by Matt Haig
Synopsis: Just about everyone knows a family like the Radleys. Many of us grew up next door to one. They are a modern family, averagely content, averagely dysfunctional, living in a staid and quiet suburban English town. Peter is an overworked doctor whose wife, Helen, has become increasingly remote and uncommunicative. Rowan, their teenage son, is being bullied at school, and their anemic daughter, Clara, has recently become a vegan. They are typical, that is, save for one devastating exception: Peter and Helen are vampires and have—for seventeen years—been abstaining by choice from a life of chasing blood in the hope that their children could live normal lives. [...]
The Radleys is a moving, thrilling, and radiant domestic novel that explores with daring the lengths a parent will go to protect a child, what it costs you to deny your identity, the undeniable appeal of sin, and the everlasting, iridescent bonds of family love. Read it and ask what we grow into when we grow up, and what we gain—and lose—when we deny our appetites.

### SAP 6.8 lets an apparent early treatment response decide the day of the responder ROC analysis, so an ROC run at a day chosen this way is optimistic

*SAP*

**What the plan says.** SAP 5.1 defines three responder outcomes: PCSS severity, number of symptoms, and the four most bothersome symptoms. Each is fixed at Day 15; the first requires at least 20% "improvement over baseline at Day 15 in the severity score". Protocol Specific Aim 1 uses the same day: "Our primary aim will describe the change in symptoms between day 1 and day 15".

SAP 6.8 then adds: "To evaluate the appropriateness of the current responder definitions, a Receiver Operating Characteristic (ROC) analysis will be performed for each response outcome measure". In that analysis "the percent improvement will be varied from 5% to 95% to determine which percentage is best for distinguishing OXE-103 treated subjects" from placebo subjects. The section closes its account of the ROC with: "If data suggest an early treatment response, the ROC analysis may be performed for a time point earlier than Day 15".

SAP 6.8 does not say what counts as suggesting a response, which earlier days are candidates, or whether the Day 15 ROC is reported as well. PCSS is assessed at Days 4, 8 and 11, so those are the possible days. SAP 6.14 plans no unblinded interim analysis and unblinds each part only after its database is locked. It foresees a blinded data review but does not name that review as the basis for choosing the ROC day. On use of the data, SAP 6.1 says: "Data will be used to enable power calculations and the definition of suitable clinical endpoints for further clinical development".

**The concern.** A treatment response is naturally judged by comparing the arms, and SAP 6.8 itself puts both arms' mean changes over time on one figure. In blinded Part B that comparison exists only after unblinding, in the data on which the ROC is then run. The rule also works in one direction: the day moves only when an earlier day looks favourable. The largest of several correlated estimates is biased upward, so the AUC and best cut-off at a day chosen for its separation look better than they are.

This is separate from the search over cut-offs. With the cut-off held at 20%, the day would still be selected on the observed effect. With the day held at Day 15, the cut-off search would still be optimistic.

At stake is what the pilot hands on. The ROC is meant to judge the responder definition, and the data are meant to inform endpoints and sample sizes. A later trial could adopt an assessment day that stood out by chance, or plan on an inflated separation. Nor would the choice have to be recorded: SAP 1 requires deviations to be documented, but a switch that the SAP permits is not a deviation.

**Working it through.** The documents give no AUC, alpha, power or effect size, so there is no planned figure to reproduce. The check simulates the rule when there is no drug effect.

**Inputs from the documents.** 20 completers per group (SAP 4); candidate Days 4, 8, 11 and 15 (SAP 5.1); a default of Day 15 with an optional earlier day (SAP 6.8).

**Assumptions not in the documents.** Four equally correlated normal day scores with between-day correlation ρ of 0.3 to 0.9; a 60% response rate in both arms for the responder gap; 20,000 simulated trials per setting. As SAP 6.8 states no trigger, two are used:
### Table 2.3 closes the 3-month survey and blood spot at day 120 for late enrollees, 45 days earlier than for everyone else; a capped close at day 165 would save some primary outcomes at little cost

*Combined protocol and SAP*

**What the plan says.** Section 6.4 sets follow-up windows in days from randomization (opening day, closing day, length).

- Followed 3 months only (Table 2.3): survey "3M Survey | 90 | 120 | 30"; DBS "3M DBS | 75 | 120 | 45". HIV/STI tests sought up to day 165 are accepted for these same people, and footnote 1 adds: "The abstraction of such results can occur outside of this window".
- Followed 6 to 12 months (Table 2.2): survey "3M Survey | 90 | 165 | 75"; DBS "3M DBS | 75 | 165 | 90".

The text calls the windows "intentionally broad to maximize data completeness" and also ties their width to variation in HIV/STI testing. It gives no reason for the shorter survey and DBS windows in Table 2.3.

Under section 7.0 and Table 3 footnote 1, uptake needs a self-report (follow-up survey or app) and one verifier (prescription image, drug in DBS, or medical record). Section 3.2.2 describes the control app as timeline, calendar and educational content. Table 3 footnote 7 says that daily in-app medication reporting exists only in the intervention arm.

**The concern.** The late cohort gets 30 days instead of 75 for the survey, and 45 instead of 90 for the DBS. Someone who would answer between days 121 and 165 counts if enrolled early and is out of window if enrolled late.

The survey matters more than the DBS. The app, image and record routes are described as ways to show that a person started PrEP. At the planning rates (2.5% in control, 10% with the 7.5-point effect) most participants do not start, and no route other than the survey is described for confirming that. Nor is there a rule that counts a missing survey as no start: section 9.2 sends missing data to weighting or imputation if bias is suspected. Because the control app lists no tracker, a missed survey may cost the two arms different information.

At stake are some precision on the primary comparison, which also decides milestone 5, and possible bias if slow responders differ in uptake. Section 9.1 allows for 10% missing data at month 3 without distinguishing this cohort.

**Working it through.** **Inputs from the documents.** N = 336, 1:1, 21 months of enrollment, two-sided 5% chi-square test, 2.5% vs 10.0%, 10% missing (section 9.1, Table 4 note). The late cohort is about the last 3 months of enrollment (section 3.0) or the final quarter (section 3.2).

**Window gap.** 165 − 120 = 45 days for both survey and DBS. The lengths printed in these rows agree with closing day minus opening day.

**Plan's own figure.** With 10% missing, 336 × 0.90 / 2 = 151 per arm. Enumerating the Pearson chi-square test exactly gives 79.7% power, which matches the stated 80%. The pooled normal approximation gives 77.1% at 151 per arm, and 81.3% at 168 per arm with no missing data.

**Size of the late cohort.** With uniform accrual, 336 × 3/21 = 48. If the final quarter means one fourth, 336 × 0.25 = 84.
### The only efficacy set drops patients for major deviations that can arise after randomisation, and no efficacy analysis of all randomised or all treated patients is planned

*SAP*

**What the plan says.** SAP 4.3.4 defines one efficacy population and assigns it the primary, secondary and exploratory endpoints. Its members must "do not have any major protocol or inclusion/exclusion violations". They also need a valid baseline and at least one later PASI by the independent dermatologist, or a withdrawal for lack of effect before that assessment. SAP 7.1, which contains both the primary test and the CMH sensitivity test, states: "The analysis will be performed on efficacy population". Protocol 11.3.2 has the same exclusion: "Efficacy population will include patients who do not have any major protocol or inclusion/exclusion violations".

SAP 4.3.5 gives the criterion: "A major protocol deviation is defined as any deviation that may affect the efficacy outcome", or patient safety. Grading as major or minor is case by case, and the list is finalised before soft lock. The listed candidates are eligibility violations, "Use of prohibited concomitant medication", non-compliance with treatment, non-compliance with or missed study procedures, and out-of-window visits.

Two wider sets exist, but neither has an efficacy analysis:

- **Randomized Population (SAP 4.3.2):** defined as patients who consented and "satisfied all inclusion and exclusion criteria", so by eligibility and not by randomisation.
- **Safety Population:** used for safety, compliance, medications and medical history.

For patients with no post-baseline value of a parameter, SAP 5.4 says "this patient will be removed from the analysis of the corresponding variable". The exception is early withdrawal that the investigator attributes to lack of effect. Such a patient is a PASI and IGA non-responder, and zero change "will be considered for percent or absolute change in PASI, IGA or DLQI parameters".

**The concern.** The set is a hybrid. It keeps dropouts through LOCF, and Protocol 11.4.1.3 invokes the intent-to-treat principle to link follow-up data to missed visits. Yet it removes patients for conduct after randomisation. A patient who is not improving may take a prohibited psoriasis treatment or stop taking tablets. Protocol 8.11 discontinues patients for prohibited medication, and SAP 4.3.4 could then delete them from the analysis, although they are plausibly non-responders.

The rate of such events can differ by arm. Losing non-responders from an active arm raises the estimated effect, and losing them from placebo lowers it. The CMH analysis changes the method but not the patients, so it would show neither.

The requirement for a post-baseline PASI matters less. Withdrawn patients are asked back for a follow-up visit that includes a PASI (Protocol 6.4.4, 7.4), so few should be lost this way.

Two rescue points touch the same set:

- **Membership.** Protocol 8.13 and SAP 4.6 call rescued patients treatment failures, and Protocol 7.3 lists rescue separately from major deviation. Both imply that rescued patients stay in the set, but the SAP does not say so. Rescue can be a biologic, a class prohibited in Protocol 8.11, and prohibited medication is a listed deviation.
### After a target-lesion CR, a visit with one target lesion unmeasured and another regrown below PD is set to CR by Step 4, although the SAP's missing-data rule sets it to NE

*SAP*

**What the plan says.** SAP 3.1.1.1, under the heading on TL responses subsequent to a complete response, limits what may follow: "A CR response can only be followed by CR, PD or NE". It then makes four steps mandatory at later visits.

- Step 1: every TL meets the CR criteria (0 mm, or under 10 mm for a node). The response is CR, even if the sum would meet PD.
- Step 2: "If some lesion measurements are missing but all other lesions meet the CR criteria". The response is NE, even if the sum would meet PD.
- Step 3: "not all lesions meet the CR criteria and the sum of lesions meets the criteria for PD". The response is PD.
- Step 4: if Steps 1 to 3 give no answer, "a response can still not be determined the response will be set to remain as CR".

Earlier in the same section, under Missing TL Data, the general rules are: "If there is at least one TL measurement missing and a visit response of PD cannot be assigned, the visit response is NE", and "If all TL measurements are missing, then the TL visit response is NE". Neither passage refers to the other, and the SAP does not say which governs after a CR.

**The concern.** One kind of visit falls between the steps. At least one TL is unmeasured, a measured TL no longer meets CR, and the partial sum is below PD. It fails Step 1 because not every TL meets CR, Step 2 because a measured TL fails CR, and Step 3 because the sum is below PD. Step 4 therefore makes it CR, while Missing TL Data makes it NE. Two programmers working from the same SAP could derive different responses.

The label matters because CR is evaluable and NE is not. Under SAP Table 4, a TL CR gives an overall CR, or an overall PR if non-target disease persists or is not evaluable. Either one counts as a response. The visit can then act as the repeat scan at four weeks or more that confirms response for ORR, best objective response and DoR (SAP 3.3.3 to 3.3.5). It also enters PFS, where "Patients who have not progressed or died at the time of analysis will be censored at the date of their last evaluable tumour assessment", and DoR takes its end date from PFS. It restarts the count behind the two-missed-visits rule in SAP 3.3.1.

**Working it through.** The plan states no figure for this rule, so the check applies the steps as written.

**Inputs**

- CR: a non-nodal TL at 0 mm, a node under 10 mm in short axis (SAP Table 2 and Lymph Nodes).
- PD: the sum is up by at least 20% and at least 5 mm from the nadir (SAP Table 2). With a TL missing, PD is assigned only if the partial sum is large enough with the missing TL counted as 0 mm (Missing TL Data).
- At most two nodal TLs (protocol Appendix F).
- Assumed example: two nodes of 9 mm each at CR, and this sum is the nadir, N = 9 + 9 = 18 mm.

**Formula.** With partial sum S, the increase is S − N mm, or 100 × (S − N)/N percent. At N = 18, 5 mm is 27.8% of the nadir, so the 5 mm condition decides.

My Opinion: Good!
The Radleys has been on my to-read list for some time and I'm glad I finally read it as I found it quite interesting.
Though the characters are vampires, this is not a novel about the bloodsucking monsters we are used to but about a family having to deal with quite common problems: bullying, lie, betrayal but also love.
I found the characters very nice, well-written and terribly human. I enjoyed following Rowan and Clara once the truth about their nature was revealed.
I don't have much to say about this novel except that I liked reading a vampire novel that is so far from the usual stories, one that focuses on family.
It is not the best book I've read but I found it nice and quite refreshing.
To summarize: If you want an original vampire story, try this one.